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  16. "High-seniority drivers gravitate to the lines with the lowest ridership, because there are fewer people to deal with. Union rules grant run bidding based upon seniority."

    That is a problem again, with Unions. It is counter productive, non-logical, and not good for customers. Seniority should also have squat to do with what bus lines someone takes. It should be based on employee performance, merit, and ability of driver to handle and perform on a particular route. I know, Unions are almost always anti-all of these things.

    If the Union would chill, and realize how to actually make their employees more valuable to the employer, there would be less resistance to pay increases and benefits. Matter of fact if the company could get merit, productivity, and performance into their planning they could probably more easily afford the pay they do make and possibly increases. Currently though the Union makes employees worth less than they should be. I find it, personally, disgusting what Unions do to their employees they’re supposed to protect – the whole Union ideal is really counter intuitive and counter productive to what it is supposed to achieve.

    Maybe one day they’ll get more aligned, however I doubt that happens with a pro-Union, bilk the companies leadership in place now. The simple ideal should be, find a win-win for company and employees. Right now the Unions should take an example from entities like Bank of America, Microsoft, Adobe (software), and other companies on how to treat their employees well. Maybe they’d get some ideas on how to do things right and not screw the consumer.

    The Unions should also stop trying to keep busy body jobs. Like the fact that the aerial tram is over $100k more a year because they decided TriMet/Aerial Tram should be forced to have a "staff person" in the tram. Dumbest idea EVER. Complete waste of tram/taxpayer monies. As absurd as the "gas pump attendant" jobs enforced by the state in Oregon. When a job is not needed by society, and it is THAT obvious, it shouldn’t be forced upon us it doesn’t do anyone well in the long run.

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  17. "The buses don’t pay a damn penny for parking just like MAX riders don’t. EVERYBODY receives free parking gets free parking from what amounts to income taxes or general budget funds. Transit doesn’t pay for itself, MAX doesn’t, buses sure as hell don’t, and the WES, I wont’ even get started.

    "So saying the bus drivers pay for MAX parking is complete BS. The buses have park & rides too, the buses use Church lots as park & rides, people park on street parking near my apartment, 6 cars EVERY day and board the #9. This happens all over the city."

    Agreed, my point is that MAX (and bus, but TriMet’s bus capital budget is pretty close to zero) capital costs require farebox revenues which come from bus riders who don’t get anything in return – thus, bus riders are paying for MAX park and rides.

    TriMet pays very little for the use of church parking lots; yes some folks park at a Freddy’s parking lot (as one example) and the store, not TriMet, is paying the cost. (hence the aggressive tow operations that are now under scrutiny.)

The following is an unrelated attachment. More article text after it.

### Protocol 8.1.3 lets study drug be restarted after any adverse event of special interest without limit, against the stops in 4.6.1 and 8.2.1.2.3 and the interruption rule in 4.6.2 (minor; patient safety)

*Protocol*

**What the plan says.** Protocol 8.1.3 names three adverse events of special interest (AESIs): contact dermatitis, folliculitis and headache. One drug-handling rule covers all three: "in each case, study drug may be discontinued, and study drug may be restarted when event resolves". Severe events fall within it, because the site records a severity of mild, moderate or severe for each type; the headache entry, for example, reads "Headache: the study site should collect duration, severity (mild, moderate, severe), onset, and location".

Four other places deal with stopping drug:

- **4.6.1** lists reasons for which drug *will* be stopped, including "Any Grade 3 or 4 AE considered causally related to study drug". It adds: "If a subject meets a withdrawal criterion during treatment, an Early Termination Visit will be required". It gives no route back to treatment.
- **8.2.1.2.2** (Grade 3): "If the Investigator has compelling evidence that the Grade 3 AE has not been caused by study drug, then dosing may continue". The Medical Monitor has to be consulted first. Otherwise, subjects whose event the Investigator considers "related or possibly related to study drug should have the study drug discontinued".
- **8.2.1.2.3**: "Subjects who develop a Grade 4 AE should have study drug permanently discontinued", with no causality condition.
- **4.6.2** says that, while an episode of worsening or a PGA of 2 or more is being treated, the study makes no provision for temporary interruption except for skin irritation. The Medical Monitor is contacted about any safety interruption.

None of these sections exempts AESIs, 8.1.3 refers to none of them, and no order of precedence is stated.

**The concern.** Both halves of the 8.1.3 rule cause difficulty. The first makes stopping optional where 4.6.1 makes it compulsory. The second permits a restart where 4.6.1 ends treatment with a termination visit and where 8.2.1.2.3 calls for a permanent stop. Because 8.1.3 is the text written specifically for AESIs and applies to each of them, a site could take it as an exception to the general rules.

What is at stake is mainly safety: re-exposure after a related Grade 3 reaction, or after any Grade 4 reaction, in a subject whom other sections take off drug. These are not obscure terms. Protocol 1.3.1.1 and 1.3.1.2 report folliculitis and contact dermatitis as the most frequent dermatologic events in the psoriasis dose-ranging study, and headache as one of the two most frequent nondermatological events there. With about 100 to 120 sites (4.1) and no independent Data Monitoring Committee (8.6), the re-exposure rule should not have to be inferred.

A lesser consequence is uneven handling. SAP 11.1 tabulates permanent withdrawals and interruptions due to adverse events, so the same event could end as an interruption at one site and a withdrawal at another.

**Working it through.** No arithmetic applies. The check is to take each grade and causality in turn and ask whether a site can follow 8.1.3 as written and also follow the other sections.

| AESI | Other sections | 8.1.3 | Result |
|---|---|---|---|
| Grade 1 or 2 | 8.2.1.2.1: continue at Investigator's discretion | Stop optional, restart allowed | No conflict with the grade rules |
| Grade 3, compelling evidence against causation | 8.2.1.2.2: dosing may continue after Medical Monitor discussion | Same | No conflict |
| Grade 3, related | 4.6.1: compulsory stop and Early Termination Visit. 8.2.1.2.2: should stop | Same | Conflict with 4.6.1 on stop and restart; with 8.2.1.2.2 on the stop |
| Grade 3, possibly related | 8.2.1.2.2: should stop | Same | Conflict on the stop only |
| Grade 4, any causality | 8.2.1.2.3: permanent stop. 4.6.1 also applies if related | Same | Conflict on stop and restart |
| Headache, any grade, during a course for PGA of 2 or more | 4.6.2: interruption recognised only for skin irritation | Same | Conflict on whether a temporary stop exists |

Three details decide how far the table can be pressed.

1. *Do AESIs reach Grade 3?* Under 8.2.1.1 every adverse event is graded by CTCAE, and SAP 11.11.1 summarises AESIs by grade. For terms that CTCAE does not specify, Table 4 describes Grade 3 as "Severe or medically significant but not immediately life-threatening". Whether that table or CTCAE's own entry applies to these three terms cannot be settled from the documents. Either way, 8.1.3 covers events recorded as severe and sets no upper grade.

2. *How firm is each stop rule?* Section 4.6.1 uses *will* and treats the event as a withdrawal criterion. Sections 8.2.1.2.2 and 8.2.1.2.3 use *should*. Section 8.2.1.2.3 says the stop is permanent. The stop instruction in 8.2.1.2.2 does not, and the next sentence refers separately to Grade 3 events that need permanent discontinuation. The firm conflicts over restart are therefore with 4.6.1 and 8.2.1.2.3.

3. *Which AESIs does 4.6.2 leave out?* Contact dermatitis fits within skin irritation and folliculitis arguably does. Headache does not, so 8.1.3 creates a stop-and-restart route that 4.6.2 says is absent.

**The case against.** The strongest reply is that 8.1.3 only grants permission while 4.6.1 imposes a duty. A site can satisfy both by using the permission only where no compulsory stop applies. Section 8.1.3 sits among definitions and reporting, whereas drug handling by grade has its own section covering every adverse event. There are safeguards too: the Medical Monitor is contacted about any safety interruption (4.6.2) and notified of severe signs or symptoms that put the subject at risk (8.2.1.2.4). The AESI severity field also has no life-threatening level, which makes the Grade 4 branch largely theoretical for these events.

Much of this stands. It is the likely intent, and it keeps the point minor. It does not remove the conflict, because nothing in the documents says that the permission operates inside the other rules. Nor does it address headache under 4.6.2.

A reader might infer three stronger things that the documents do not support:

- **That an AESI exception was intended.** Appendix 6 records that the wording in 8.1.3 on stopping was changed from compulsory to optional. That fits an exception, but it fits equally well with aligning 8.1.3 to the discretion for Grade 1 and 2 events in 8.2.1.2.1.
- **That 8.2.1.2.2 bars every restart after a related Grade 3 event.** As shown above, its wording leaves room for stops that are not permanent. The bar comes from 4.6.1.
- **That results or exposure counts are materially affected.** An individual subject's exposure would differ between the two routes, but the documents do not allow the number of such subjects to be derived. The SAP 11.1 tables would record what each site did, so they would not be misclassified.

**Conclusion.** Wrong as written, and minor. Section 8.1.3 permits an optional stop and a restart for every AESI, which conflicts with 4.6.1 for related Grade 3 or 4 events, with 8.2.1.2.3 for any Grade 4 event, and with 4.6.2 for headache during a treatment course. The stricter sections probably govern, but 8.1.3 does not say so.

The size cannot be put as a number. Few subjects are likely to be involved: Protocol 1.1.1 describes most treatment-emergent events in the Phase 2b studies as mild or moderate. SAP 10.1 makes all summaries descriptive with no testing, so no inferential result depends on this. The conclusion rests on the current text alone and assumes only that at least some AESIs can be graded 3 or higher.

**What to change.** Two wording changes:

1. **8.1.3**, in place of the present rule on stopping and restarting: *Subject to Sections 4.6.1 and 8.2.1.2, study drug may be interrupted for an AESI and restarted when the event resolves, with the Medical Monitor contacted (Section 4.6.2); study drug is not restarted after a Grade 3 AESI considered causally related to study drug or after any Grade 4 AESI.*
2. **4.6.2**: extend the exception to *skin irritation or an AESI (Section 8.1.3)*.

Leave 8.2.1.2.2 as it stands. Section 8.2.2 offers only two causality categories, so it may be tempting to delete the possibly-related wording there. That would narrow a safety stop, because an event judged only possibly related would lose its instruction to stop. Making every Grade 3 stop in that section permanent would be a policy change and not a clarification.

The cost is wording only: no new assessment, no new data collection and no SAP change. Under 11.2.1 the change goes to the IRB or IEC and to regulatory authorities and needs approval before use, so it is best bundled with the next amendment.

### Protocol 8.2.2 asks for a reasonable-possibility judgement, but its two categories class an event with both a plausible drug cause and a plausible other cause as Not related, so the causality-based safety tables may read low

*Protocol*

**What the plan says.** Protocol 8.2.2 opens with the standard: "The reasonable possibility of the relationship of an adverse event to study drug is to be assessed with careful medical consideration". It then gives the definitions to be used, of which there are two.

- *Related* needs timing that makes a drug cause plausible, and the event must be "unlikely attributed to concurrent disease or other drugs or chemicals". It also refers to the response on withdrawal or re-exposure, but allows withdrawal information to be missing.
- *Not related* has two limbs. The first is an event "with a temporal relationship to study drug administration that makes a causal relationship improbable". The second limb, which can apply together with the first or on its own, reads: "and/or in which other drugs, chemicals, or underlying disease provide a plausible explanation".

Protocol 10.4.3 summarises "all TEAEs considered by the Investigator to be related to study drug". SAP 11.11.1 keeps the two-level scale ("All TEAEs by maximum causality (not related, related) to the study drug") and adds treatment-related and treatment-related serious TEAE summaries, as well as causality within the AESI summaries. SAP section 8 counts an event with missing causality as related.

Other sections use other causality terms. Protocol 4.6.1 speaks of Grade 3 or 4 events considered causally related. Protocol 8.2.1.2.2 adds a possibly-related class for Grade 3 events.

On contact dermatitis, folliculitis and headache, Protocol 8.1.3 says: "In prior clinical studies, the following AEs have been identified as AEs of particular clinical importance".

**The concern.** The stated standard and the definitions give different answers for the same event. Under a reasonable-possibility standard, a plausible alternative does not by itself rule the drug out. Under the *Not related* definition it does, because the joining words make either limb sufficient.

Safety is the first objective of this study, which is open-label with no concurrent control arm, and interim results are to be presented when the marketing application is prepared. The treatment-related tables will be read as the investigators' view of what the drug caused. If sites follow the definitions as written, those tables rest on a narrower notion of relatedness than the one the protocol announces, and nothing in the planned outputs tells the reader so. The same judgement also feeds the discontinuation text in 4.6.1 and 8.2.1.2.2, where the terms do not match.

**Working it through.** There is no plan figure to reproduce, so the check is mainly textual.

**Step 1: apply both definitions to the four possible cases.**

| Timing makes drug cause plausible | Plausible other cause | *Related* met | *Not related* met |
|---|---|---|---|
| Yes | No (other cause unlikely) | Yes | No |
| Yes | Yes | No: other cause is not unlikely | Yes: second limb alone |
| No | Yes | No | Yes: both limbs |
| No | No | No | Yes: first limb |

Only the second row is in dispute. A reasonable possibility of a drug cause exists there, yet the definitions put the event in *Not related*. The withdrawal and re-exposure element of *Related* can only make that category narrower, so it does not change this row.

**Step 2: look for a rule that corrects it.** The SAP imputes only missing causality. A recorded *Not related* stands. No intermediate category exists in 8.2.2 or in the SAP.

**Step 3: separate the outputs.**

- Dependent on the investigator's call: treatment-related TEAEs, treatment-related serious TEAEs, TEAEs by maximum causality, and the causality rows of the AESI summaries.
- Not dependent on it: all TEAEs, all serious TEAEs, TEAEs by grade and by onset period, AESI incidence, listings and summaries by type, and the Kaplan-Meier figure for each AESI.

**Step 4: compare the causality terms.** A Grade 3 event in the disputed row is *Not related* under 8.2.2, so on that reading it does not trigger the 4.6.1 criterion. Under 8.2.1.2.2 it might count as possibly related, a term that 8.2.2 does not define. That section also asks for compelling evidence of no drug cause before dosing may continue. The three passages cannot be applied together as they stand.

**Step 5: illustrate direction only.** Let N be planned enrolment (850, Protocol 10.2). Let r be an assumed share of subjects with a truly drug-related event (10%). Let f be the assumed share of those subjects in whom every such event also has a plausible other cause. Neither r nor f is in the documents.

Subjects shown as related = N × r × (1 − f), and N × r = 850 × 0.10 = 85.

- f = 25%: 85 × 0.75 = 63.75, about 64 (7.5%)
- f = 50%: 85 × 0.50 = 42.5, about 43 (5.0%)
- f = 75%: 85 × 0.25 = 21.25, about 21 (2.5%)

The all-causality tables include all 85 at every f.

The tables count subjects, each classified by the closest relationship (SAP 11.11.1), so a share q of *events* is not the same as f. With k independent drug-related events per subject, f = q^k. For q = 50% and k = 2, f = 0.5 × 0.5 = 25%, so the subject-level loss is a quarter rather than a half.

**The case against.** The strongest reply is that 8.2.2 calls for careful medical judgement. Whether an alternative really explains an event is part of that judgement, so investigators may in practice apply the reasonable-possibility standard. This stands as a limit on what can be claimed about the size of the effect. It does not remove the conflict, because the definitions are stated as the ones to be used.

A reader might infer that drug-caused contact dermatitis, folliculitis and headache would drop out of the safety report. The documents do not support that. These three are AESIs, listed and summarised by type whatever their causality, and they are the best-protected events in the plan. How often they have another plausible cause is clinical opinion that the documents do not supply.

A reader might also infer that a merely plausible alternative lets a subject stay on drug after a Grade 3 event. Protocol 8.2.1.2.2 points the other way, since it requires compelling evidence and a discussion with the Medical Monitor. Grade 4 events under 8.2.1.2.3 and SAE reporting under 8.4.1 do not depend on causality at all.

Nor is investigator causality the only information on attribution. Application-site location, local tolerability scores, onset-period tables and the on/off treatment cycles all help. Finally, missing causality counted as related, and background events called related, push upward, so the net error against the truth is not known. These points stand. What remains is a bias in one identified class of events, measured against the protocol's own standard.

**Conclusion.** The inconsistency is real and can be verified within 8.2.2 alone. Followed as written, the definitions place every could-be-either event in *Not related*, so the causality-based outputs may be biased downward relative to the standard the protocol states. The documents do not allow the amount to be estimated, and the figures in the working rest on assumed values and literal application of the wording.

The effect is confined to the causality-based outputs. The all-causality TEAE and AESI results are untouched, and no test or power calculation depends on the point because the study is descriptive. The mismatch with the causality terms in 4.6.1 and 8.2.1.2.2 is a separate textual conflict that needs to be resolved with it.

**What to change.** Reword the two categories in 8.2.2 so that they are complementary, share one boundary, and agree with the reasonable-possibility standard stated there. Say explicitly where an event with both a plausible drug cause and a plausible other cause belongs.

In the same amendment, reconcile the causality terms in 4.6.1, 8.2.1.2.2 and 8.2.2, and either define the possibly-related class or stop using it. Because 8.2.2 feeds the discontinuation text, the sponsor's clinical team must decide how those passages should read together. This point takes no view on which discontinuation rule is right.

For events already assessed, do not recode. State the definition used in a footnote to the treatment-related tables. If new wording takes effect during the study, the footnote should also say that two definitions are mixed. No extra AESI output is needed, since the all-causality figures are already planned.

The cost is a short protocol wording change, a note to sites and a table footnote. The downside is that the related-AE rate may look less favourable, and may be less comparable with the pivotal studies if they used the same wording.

Since TriMet’s job is to move people and not provide parking…I see absolutely no reason why TriMet has to provide free parking. Will it reduce ridership? Sure…but the ridership is a group of people who choose to live in areas where transit is not available, or chooses NOT to use local transit which is available (the majority of people who use the Barbur Blvd. Park & Ride). Why should I pay (as part of my fare) a cost to maintain a parking lot that I have litle-to-no use for when it’s not TriMet’s job to provide parking — and if it is TriMet’s job, why isn’t TriMet running parking lots in downtown Portland as a "transportation option"?

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  18. Adron wrote: [i]That is a problem again, with Unions. It is counter productive, non-logical, and not good for customers. Seniority should also have squat to do with what bus lines someone takes. It should be based on employee performance, merit, and ability of driver to handle and perform on a particular route. I know, Unions are almost always anti-all of these things.[/i]

    I disagree with you on this. For all the bad that comes in high-cost drivers gravitating to high-cost lines, there’s also benefits into having a seniority-bid system in place.

    For one thing, drivers are the best sources of knowledge about the operating environment. Drivers know the working conditions of a line best — better than their supervisors, dispatchers or the suits in headquarters.

    Second, it engages drivers into decision-making. I say that the general trend is for drivers to gravitate to low-productivity lines. There are many exceptions to this rule, though. There are plenty of drivers who prefer variety. Most agencies have something called an "extra board." This is a wildcard assignment where the driver only knows what route will be driven on the day of work. It could be a peak-hour or school tripper, or it could be a regular run if a driver is on vacation or calls in sick. Based on seniority rules, drivers can bid to be on the extra board, but if there aren’t enough bidders, the lowest-seniority drivers will be stuck doing the extra board.